The DP World Tour (formerly golf’s European Tour) is no longer sanctioning the annual event in Saudi Arabia, taking place this week at Royal Greens in King Abdullah Economic City.

It’s still happening, though, sanctioned by the Asian Tour, which recently took a $200 million investment from a fund controlled by the Saudi Arabian government. (The same fund that recently purchased a controlling stake in EPL club Newcastle United.) This is all part of an effort to launch a global tour to rival the PGA Tour and other professional golf leagues, which so far has been light on details and heavy on Greg Norman. The PGA Tour capitulated and allowed members to play the Saudi event this year; the tournament offers big money appearance fees to bring over names like Dustin Johnson, Bryson DeChambeau, and Phil Mickelson, among many others.

This is all obviously an attempt at sportswashing, the practice of legitimizing nations or regimes with poor human rights records by attracting global sport. (See also: the upcoming Beijing Olympics and the upcoming Qatar World Cup.) Golf is the latest example of this; the DP World Tour stopped sanctioning the event over human rights concerns (especially in the wake of Jamal Khashoggi’s murder.)

If the Saudi-backed tour has its way, though, it could end up being a big disrupting force to the sport. That’s why the PGA Tour and the DP World Tour announced a strategic alliance, and it’s also why the Saudi-backed group has enlisted Norman, in an effort to legitimize the entire operation.

That last part may be misguided; Norman is known more these days for nude Instagram posts than he is for being a central figure in golf. Today he was given the chance to reveal the first two of the planned ten events in the newly proposed International Series, but the part most people focused on was a weird pie analogy.

Norman has to obfuscate a bit because so far the International Series is very limited in terms of players and financial details. A report broke today that they’re trying to offer Ian Poulter (now 46 and the 59th-ranked player in the world) an absurd sum of money to join.

But perhaps the most egregious example of just how transparently certain people in the golf world are pushing the Saudi regimes preferred narrative came during Xander Schauffele’s press conference. Schauffele, a top-ten player in the world, fielded a few softballs about his gold medal (won in Tokyo) and other typical things, before being teed up with this nakedly leading question:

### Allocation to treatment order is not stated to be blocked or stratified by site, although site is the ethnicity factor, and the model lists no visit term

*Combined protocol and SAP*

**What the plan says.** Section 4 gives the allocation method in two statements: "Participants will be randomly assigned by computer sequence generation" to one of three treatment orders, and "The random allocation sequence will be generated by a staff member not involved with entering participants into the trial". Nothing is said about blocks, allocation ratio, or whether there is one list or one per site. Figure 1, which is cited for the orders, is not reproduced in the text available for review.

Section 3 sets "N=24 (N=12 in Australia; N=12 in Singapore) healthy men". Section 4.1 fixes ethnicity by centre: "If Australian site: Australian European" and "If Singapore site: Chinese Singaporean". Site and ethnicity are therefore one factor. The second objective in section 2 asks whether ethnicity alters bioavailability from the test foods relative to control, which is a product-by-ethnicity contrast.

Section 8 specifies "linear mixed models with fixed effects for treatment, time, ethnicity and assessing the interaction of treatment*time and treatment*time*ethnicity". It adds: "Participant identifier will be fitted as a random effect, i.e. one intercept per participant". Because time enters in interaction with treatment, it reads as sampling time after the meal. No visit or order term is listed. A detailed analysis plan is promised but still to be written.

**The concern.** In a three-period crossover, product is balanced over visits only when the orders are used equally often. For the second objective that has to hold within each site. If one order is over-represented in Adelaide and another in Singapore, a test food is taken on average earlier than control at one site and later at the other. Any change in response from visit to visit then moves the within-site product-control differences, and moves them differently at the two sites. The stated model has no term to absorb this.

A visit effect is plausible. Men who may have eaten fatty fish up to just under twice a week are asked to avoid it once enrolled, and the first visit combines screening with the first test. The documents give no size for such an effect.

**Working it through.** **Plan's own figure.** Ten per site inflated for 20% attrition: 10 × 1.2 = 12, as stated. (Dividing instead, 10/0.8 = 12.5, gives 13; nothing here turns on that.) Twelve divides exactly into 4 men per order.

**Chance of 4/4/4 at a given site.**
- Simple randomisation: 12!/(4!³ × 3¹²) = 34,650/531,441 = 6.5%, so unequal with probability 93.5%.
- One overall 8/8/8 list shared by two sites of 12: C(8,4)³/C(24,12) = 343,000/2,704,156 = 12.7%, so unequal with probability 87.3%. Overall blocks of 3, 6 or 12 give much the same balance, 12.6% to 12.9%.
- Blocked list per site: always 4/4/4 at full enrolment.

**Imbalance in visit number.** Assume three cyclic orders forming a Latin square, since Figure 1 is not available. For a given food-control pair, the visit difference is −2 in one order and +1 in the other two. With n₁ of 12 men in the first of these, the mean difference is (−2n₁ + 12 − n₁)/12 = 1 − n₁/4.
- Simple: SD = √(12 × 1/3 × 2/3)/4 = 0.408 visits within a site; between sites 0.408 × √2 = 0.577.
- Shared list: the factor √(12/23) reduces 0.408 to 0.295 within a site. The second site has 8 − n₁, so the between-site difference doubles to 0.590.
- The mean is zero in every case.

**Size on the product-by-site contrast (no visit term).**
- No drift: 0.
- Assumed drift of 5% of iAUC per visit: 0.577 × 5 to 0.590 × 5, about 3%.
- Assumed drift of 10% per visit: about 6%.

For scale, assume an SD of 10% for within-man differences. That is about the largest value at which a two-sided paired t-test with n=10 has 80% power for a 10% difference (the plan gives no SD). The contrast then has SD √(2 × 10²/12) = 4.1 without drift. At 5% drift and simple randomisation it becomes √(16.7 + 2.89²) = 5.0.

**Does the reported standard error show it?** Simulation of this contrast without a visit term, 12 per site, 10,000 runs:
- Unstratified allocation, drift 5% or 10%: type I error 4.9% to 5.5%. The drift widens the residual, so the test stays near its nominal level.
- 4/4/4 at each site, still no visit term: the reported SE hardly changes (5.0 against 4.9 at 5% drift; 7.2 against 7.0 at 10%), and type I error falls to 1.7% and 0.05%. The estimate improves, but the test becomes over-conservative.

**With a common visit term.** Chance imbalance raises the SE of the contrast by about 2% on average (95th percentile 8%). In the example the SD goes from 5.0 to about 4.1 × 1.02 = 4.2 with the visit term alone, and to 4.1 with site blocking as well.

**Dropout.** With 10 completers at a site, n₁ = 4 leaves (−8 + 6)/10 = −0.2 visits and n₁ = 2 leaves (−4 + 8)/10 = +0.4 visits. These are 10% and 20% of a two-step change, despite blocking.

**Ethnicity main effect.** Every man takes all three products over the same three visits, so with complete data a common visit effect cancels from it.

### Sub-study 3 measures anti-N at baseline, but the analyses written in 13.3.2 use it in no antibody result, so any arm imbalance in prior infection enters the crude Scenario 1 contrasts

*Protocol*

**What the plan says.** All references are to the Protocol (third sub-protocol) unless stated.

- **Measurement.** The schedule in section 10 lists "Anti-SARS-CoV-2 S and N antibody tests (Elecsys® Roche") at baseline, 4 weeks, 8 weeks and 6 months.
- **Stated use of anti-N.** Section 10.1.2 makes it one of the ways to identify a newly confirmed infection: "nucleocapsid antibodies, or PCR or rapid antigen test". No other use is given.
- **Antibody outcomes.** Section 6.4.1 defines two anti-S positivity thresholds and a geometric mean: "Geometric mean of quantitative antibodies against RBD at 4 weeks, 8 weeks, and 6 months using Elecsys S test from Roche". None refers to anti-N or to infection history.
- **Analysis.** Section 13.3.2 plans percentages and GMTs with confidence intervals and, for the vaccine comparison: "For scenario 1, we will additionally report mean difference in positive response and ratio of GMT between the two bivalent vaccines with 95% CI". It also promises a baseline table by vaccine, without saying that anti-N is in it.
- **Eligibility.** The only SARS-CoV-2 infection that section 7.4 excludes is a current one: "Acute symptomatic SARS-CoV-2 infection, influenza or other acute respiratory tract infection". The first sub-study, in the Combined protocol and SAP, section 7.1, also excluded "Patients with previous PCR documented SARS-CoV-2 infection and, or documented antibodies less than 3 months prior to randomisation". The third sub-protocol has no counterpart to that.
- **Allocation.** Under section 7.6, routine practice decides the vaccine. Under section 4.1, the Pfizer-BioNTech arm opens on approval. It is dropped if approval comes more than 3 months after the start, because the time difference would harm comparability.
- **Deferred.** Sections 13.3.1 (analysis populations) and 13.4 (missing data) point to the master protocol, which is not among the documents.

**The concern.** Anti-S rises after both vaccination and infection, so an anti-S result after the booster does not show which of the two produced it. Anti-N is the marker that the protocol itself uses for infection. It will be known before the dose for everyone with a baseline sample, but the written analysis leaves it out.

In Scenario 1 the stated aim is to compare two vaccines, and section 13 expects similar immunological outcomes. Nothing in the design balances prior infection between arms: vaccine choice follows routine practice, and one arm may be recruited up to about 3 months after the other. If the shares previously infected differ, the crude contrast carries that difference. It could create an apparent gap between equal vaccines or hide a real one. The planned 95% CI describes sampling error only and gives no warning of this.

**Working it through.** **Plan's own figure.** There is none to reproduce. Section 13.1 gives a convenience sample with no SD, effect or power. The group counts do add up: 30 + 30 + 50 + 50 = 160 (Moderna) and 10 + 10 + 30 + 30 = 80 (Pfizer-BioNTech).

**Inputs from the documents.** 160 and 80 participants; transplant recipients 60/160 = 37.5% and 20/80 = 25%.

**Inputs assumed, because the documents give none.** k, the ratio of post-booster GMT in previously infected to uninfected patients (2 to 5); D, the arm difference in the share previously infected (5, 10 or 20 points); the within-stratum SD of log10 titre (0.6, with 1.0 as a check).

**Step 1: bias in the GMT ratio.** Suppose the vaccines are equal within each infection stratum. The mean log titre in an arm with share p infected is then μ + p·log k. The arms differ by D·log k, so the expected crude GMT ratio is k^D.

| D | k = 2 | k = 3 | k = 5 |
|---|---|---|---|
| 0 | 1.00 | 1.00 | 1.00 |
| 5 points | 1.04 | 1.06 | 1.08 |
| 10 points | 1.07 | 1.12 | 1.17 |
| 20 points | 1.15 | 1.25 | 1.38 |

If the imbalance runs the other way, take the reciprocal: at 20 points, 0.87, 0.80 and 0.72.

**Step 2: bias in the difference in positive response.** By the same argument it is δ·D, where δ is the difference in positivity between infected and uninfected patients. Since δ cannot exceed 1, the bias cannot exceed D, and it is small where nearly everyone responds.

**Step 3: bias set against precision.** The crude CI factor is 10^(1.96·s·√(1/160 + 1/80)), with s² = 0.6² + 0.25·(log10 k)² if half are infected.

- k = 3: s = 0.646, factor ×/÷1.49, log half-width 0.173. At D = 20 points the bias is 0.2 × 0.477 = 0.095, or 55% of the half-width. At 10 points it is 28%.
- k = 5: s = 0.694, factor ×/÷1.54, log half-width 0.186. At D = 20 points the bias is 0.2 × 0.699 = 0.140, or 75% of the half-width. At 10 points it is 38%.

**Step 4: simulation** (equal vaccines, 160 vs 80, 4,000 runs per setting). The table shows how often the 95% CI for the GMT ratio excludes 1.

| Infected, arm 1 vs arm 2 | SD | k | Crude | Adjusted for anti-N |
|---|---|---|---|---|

Obviously Golf Saudi and the Saudi Golf Federation have been growing the game and doing a great job in doing that. How important is that for you coming here and participating in such tournaments, growing the game in different markets, and what is your message to the young people who are taking up golf?

XANDER SCHAUFFELE: Yeah, I think it’s awesome that the Kingdom of Saudi Arabia has sort of gone that direction. It’s a big stance with the women’s tournament coming through and younger generations trying to play golf here, as well. I try to help local kids in my town back home. If I can come out here and inspire some kids to play golf, as well, that’s a cherry on top for me.

So, congratulations to everyone participating this week, including some of the media on hand. Everyone’s doing great work (by helping advance a narrative that will further protect some very bad people from consequences.)

[image via screenshot]

About Jay Rigdon

Jay is a columnist at Awful Announcing. He is not a strong swimmer. He is probably talking to a dog in a silly voice at this very moment.